I want what's mine
March 15, 2008 1:56 PM   Subscribe

Is there any way to bulk-reset the permissions and ownership settings on a volume in Vista?

I've attached a data drive (F:) to my system running Vista ultimate, it's been used before on a previous XP and Vista home basic setup, so the security settings are a mess. Files are owned by users that don't exist anymore, inherited permissions are all screwed up, etc. The top of F: is set so that both my Administrator and User accounts have full control, but it's not applying to all of the subdirectories properly. Other than fixing it file by file, is there any way (control panel, command line, utility) to just say that everything under F:/Files/ (for example) is owned by Administrator and User has full control?
posted by Oktober to Computers & Internet (5 answers total) 3 users marked this as a favorite
In order to change the permissions recursively on the volume you have to ensure that you are the owner on all the files and folders. If you're not, you can force ownership doing the following:

1. Right click volume and select properties
2. Select the Security tab
3. Click Advanced
4. Select the Owner tab
5. Click Edit (probably have to accept a UAC dialog at this point)
6. Either select an owner in the "Change owner to:" section, or use the "Other users or groups..." button in order to find another user (I recommend your username or Administrators)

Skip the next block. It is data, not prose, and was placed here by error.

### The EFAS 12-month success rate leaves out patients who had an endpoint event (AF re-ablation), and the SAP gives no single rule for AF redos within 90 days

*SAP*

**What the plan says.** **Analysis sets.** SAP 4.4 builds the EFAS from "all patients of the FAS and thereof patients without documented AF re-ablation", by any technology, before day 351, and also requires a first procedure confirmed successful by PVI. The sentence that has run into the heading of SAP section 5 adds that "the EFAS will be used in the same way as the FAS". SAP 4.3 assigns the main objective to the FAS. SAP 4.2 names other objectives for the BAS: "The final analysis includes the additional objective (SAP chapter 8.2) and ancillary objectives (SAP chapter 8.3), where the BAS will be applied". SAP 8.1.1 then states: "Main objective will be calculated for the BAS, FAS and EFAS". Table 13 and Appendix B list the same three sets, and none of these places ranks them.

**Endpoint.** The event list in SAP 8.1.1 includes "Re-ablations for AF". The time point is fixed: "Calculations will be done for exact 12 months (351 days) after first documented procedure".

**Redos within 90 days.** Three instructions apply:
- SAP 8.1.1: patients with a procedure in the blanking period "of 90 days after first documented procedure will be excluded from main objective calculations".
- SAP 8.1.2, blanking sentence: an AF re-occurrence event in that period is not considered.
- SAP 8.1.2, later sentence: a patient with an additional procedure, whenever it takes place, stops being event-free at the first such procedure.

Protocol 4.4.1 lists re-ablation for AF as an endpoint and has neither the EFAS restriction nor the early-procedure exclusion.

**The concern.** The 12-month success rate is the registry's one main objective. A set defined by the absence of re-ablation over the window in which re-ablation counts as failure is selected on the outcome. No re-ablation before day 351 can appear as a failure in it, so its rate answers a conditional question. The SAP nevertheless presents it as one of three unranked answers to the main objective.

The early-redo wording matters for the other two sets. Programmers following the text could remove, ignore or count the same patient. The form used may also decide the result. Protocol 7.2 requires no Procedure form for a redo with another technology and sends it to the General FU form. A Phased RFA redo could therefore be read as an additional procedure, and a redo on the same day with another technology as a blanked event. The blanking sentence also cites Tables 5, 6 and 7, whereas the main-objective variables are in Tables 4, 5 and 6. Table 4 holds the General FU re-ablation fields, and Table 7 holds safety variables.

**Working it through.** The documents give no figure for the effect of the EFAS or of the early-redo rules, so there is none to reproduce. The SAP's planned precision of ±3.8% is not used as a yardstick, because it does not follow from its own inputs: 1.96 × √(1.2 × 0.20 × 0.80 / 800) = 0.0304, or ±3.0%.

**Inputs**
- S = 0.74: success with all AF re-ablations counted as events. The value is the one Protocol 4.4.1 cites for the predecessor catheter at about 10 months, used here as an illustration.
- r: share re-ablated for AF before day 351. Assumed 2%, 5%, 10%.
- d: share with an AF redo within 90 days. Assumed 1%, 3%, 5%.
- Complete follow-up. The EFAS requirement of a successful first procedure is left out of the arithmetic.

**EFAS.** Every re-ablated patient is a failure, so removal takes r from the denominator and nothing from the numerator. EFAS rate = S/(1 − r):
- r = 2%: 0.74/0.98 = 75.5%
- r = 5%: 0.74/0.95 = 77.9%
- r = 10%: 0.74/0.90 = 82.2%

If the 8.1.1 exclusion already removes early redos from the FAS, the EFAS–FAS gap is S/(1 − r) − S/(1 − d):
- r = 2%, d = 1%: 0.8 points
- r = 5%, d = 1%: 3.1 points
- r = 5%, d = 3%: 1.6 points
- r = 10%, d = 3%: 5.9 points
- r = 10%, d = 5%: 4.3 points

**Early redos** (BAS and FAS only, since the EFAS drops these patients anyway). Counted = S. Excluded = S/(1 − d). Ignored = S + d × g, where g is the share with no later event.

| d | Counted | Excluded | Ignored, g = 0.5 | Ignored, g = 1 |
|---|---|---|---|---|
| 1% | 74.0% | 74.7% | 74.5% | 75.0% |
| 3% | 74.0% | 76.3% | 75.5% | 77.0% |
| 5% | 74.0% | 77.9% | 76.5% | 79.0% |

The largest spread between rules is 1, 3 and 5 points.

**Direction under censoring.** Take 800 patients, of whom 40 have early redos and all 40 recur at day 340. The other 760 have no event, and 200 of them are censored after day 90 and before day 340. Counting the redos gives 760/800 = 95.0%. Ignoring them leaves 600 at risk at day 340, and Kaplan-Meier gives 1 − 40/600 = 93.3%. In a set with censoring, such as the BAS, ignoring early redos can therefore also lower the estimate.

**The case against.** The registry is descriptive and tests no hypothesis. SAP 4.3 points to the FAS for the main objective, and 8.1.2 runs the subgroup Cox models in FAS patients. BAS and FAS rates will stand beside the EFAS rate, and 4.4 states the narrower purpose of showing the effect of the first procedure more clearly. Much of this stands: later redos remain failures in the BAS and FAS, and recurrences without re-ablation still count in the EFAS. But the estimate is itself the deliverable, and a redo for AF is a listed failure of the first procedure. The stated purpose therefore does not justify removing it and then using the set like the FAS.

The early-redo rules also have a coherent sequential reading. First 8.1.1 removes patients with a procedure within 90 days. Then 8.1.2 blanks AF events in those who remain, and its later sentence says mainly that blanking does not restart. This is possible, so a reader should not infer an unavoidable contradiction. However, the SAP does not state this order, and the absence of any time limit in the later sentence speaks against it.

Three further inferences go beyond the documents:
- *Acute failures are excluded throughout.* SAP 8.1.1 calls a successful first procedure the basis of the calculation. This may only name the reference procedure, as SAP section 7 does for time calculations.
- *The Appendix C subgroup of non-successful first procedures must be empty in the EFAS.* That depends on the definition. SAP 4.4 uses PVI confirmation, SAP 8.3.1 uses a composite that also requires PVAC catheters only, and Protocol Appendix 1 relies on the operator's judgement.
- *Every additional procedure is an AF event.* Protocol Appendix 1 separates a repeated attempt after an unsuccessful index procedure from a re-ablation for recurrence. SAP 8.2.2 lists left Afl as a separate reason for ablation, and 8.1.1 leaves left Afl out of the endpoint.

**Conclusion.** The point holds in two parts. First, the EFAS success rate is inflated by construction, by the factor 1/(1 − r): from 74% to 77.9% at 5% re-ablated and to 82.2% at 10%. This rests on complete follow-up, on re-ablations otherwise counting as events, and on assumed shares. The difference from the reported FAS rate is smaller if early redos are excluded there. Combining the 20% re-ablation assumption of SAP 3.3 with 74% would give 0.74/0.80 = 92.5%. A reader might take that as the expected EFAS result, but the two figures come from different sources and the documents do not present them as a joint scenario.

7. Select the "Replace owner on subcontainers and objects" checkbox
8. Click Apply

Once that's done (and hopefully it did not generate any errors) you can force a permissions change on all the files/folders on the volume doing the following:

1. Repeat steps 1->3 from above
2. In the Permissions tab click Edit
3. Either select a user in the "Permission entries:" area or use the "Add" button to find another user (again, I recommend your username or Administrators)
4. Check the "Replace all existing inheritable permissions on all descendants..." checkbox

That should do the trick. If that doesn't work, you can use utilities like SecACL or FileACL which have a lot more options around forcing ownership and granular permissioning. You shouldn't have to resort to that level though.
posted by purephase at 2:43 PM on March 15, 2008 [1 favorite]

purephase has it, you should be able to take ownership of any file with a local admin account. Another tool you can use if the GUI is not working for you is Microsoft's Xcacls.vbs (there is an .exe version avaible too), although SecACL has basically the same features.
posted by tracert at 4:43 PM on March 15, 2008

Oh, shoot, xcacls is not supported by Vista. Don't use it. The Vista/Server 2008 version is icacls instead, and it is already installed. You can run it from command prompt.
posted by tracert at 4:49 PM on March 15, 2008

I seem to be halfway there.

I was getting tons of "access denied" error messages using purephase's instruction, so I donwloaded FileACL, and have managed to get my admin account set up properly, although my user account still doesn't have the proper rights. I'll play around with icacls a little bit later
posted by Oktober at 5:19 PM on March 15, 2008

Oktober, it's important that you claim ownership recursively on the volume before attempting to change any other permissions. You will get access denied errors if you try it the other way around.
posted by odinsdream at 6:05 PM on March 15, 2008

« Older Keep my happy hour from becoming sad.   |   Cleaning service advice? Newer »
This thread is closed to new comments.